Leno: A new study says women are being more honest about their weight. Warning foa Scaler Guys: That doesn't mean YOU can be more honest about their weight. It's a one-way street.

Fallon: A South Carolina company is selling a device that tracks how many bites of food you have daily. I think we already have one. It's called your butt.

Fallon: In the last 30 years, the average homesize has increased 600 square feet. That's fitting since in the last 30 years the average person's size has increased 600 square feet.

Conan: A South Carolina man sneaked a TaserGun into an NFL game and tased somebody. The man was arrested and immediately signed by the Oakland Raiders.

Leno: Hmmm. You know that Philadelphia mint officer accused of stealing $2.4 million in coins? Well, he just paid his $50,000 bond all in nickels.

Leno: So this local porn studio is building a big underground bomb shelter for 1,500 people. Can you imagine that many poolboys, pizza guys and naughty nurses in one place?

Fallon: Researchers find that  your first decision is usually the right one. Then they were like, ‘Actually, wait, no. The second decision – THATS the right one.'

Leno: Good news for Obama. His approval overseas is very high, higher than at home. But then he's created more jobs overseas than at home.


Obama vows to double August's zero job growth

961 days in, Obama sick and tired of his own dawdling on job creation

President Obama's job approval is now lower than his uncle's blood alcohol level

-- Andrew Malcolm

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Photos: Marcio Jose Sanchez / Associated Press (an Oakland Raider fan); Ricardo DeAratanha / Los Angeles Times.

Who is Thaddeus McCotter and why care?


If there are themes to the Republican presidential candidacy of Michigan Rep. Thaddeus McCotter -- other than hardly anybody knows he's running, or if they do know, they're not really sure who he is -- they're the role of the government (or lack thereof) in revitalizing the economy, the revolution in communications technology, dealing with China and the rights of sovereign citizens.

Oh, and he's introduced legislation to fix Social Security. More on that in a bit.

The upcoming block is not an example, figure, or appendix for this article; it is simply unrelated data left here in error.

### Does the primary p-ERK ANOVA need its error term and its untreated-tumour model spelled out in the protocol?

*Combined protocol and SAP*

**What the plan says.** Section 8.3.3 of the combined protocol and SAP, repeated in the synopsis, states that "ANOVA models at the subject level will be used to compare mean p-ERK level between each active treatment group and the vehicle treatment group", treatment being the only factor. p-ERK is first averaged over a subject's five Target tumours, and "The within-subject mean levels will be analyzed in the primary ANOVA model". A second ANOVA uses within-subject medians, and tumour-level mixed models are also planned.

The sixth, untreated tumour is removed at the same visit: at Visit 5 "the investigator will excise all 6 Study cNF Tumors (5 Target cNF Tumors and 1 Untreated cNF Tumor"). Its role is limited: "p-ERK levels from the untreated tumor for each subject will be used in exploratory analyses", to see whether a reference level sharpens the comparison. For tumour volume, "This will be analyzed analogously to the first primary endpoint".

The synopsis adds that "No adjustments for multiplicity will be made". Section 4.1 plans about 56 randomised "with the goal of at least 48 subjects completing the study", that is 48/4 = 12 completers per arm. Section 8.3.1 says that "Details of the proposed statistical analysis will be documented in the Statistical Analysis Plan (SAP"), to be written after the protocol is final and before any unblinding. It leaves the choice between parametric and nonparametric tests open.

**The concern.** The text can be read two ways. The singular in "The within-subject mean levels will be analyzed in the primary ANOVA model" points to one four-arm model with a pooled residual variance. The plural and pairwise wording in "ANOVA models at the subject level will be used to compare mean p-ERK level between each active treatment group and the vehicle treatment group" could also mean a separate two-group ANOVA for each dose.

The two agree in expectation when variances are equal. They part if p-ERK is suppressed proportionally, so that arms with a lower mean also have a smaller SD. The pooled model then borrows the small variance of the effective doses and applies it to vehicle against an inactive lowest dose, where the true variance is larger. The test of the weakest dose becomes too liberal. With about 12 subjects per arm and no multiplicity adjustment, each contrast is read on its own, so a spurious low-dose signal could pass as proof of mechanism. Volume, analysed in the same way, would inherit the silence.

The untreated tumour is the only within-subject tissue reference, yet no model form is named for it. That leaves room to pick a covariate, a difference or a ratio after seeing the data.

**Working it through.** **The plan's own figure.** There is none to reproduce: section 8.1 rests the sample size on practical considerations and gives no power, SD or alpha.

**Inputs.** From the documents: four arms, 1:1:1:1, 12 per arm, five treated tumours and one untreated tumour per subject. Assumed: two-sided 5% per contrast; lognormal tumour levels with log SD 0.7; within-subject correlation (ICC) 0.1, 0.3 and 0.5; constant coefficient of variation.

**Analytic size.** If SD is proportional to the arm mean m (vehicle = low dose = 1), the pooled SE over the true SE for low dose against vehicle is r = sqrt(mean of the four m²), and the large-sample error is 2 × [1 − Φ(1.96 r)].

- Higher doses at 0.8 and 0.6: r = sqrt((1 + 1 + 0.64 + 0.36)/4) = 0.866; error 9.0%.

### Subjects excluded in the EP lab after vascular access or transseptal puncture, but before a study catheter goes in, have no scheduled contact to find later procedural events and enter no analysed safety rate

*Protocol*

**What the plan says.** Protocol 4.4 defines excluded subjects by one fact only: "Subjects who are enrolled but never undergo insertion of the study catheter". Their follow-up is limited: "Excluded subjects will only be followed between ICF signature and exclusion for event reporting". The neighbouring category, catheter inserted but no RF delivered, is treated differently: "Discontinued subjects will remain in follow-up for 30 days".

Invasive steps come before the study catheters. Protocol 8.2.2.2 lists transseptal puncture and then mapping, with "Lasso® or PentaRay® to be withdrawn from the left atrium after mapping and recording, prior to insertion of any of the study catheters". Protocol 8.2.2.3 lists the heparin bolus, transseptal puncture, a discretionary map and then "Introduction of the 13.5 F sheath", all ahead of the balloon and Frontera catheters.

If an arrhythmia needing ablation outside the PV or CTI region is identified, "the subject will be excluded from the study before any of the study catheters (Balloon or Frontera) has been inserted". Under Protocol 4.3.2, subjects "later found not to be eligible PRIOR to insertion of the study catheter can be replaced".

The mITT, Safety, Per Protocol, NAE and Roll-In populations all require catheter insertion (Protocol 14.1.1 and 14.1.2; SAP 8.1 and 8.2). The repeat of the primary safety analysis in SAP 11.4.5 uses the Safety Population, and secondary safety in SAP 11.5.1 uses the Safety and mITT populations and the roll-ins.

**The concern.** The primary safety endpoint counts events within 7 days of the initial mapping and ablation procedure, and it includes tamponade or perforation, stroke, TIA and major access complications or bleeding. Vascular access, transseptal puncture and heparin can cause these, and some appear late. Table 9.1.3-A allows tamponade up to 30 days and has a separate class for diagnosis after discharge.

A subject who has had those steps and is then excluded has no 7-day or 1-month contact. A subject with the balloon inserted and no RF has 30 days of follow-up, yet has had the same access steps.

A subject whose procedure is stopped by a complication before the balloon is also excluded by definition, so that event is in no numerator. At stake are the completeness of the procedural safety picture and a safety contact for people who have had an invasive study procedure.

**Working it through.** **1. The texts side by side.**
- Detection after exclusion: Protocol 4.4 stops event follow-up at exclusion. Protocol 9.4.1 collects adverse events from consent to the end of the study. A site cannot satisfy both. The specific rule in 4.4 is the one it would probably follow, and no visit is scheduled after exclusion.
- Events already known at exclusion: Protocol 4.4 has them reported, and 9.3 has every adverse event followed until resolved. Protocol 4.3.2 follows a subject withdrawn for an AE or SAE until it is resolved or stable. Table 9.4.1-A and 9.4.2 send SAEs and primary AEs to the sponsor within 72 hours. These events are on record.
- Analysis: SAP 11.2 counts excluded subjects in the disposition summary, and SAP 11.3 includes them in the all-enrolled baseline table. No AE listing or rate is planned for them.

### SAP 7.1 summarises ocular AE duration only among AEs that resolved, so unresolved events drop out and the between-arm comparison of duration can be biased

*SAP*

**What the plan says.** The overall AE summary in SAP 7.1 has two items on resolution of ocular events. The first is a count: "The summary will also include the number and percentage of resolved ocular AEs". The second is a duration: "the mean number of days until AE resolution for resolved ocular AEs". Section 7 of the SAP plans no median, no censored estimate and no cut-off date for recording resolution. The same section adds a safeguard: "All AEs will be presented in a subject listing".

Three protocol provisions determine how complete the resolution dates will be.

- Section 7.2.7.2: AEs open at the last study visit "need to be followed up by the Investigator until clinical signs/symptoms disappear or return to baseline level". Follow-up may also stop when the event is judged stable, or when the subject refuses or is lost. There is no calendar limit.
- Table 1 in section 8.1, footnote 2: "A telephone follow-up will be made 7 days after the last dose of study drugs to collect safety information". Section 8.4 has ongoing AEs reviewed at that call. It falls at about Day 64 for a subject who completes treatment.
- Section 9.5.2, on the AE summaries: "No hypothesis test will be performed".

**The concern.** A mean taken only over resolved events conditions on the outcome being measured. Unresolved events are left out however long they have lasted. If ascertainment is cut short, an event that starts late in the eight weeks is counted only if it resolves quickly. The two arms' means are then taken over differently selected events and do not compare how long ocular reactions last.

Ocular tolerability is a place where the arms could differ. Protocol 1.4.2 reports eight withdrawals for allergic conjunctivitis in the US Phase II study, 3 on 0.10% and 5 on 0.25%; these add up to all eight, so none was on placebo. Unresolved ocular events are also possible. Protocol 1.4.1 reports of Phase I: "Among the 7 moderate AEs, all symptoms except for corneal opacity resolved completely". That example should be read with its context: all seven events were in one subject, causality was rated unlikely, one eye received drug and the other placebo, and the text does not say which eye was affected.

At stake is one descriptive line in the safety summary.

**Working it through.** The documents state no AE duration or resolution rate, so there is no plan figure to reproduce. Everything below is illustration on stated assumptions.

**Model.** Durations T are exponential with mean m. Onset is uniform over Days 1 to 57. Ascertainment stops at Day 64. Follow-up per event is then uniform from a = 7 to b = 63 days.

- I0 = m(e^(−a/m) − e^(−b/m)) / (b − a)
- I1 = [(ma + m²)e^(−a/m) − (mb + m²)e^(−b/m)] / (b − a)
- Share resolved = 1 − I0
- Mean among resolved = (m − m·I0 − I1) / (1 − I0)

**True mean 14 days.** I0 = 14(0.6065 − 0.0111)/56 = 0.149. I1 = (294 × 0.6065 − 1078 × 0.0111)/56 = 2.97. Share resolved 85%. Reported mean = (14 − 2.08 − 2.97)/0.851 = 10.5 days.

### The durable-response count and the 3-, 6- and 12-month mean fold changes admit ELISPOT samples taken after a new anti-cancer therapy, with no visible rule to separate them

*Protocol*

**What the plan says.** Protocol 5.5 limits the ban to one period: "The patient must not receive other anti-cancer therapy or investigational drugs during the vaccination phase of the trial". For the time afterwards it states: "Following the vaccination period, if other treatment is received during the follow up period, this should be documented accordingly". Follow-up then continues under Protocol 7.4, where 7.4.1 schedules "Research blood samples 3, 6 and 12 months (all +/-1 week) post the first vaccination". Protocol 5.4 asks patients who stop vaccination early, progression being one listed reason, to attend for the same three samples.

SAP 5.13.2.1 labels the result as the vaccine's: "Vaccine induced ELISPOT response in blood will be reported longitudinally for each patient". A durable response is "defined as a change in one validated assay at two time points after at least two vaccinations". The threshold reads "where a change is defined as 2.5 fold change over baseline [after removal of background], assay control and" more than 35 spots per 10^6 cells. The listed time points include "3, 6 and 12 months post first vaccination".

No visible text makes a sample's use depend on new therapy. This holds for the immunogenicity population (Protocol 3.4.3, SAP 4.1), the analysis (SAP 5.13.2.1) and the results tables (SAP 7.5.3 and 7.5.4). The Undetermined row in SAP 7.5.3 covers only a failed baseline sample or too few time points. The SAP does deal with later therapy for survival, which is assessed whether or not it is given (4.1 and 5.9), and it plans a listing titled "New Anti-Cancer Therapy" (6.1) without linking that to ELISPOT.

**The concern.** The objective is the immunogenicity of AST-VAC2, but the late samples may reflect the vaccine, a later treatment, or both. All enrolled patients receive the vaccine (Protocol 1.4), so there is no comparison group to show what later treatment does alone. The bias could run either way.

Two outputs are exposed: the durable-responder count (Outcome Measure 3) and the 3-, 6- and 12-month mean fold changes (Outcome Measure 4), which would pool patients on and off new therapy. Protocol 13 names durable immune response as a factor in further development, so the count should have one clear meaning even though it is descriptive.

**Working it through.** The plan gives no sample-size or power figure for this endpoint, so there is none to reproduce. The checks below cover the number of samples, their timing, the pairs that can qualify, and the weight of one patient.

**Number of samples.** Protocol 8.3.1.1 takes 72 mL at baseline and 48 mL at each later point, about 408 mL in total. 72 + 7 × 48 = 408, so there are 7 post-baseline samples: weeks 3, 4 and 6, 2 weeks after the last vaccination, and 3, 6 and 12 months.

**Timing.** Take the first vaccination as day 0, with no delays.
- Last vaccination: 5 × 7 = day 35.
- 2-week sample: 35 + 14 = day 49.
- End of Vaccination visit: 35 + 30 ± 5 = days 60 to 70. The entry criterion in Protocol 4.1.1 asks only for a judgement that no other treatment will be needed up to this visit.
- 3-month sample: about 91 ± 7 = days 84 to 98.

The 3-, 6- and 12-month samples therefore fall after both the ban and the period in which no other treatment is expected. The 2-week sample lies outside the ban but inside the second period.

McCotter, who announced over the July 4th weekend, is a cerebral Roman Catholic father of three who plays rock guitar in a bipartisan band called the Second Amendments.

He's been a regular guest on Fox News' latenight pop-culture/politics roundtable show "RedEye W/GregGutfeld" (fans of which probably constitute his largest group of constituents outside of his actual group of constituents).

He opposes bank bailouts and excessive government spending but has a soft spot for organized labor and the auto bailout (McCotter's 11th District does lie hard by the Motor City, and the Livonia, Mich., native attended the University of Detroit).

The Ticket attended his speeches at both the Lincoln Club's breakfast during the....

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Obama's urgent jobs plan: Right now, 'right now' means sometime next month maybe

Podium Empty at the White House

Everybody remembers the urgency of President Obama's attitude toward the awful jobs situation.

Back in early August, Obama said the jobs situation was so urgent that he was going to give another speech about it -- in a month or so, in September after his vacation on Martha's Vineyard.

And then in September the president announced he would give his major jobs speech to a joint session of Congress on Sept. 7. But he neglected to check with congressional leaders first. And they suggested the 8th. So, since it was their House, the 8th it was.

"Tonight," the president said in the first 34 of his 4,021 words to a national television audience that night, "we meet at an urgent time for our country. We continue to face an economic crisis that has left millions of our neighbors jobless, and a political crisis that has made things worse."

The speech got panned as another political campaign one with Obama announcing, in effect, that....

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Ron Paul wins California Republican straw poll


This weekend, the California Republican Party had its 2011 Fall Convention at the JW Marriott Hotel in downtown Los Angeles. One presidential candidate, Minnesota Rep. Michele Bachmann, spoke at a dinner on Friday night, and Saturday morning's breakfast featured two more contenders: Michigan Rep. Thaddeus McCotter and Texas Rep. Ron Paul.

Paul's fans were out in force both outside the hotel -- awaiting his arrival -- and inside the ticketed Lincoln Clubs Breakfast. He spoke last and was late, allowing McCotter to add a question-and-answer period to his prepared remarks (more on that later, check back).

McCotter is also on the roster of speakers for Sunday's Beverly Hills Tea Party, to be held from 2:30 p.m. to 5:30 p.m. at Beverly Hills Park on Santa Monica Blvd.

Raucous cheers and whistles and whoops and screams -- one could be forgiven for wondering....

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About the Columnist
A veteran foreign and national correspondent, Andrew Malcolm has served on the L.A. Times Editorial Board and was a Pulitzer finalist in 2004. He is the author of 10 nonfiction books and father of four. Read more.
President Obama
Republican Politics
Democratic Politics